Farming As people get richer, they eat more calories, particularly more meat and dairy. The more meat we consume, the more plants we need to grow, as six calories of feed for every calorie of beef. When we need to produce more food, we need to reduce the emissions during producing the foods when farmlands are already being infected from climate change. Artificial plant-based meat is a popular alternative for real meat, and the author highly recommends this approach (as an investor in plant-based meat companies).
Planting trees has been viewed as a popular forest-related solution for climate change, as trees capture carbon dioxide from the atmosphere. However, it’s not as simple as I consider it before. A tree absorbs carbon dioxide in rather a low efficiency, and if the tree dies, it will release all the carbon dioxide it stored back into the atmosphere. If we eliminate a farm for a forest, that may lead to somewhere else trees being cut down, and the benefits are offset. The most effective tree strategy for climate change is to stop cutting down trees we already have.
Traffic 8.2 billion tons of carbon is being produced from transportation today. During Covid-19, travel and trade have been limited, but even this reduction is not enough for the zero-emission target by 2050. And stop people from moving is also not a valid option. Passager vehicles are the source of half transportation-related emissions. Electric vehicles are already trendy, and the Green Premium of EV is coming down. But the main concern is that if the electricity is not coming from a clean resource, we’re not reducing the emissions, as it’s equal to moving gasoline around.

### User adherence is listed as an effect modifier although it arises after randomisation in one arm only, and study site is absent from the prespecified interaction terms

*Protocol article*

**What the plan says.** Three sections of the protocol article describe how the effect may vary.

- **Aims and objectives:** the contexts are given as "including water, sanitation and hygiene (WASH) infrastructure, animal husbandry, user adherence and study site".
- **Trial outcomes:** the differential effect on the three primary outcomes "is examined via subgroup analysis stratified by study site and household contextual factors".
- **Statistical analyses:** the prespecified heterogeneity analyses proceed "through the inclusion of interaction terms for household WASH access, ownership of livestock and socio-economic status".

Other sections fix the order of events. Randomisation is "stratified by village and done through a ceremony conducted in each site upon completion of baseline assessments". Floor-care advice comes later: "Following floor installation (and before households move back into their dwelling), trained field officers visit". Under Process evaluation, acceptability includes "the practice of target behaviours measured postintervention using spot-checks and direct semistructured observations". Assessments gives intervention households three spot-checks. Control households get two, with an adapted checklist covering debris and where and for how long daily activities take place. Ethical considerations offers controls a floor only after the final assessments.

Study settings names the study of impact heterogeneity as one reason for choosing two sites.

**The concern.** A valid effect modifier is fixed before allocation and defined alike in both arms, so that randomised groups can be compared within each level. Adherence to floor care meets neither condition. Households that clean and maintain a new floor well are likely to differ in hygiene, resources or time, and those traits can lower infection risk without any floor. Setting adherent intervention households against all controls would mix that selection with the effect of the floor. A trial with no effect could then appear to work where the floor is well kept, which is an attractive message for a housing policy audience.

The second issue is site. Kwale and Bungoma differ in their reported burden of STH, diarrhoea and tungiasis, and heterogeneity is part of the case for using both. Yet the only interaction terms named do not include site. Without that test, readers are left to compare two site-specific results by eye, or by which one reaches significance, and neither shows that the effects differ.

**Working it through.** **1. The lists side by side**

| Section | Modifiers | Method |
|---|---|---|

In the last three chapters, the author suggested the specific steps we can do, from government policies and world leaders to companies and investors to every individual of us.
Bill Gates warned us of a COVID-19-like pandemic — watch his TED Talk from 2015. Now he wrote this book to warn people about climate change. Still, he’s being optimistic, pragmatic and thinks the world can avoid a disaster, as countries are making real progress. The world becomes more committed after Covid to solve a global problem. In the next decade, Bill thinks that the world should focus on the technologies, policies, and market structures that will put us on the path to eliminating greenhouse gases by 2050.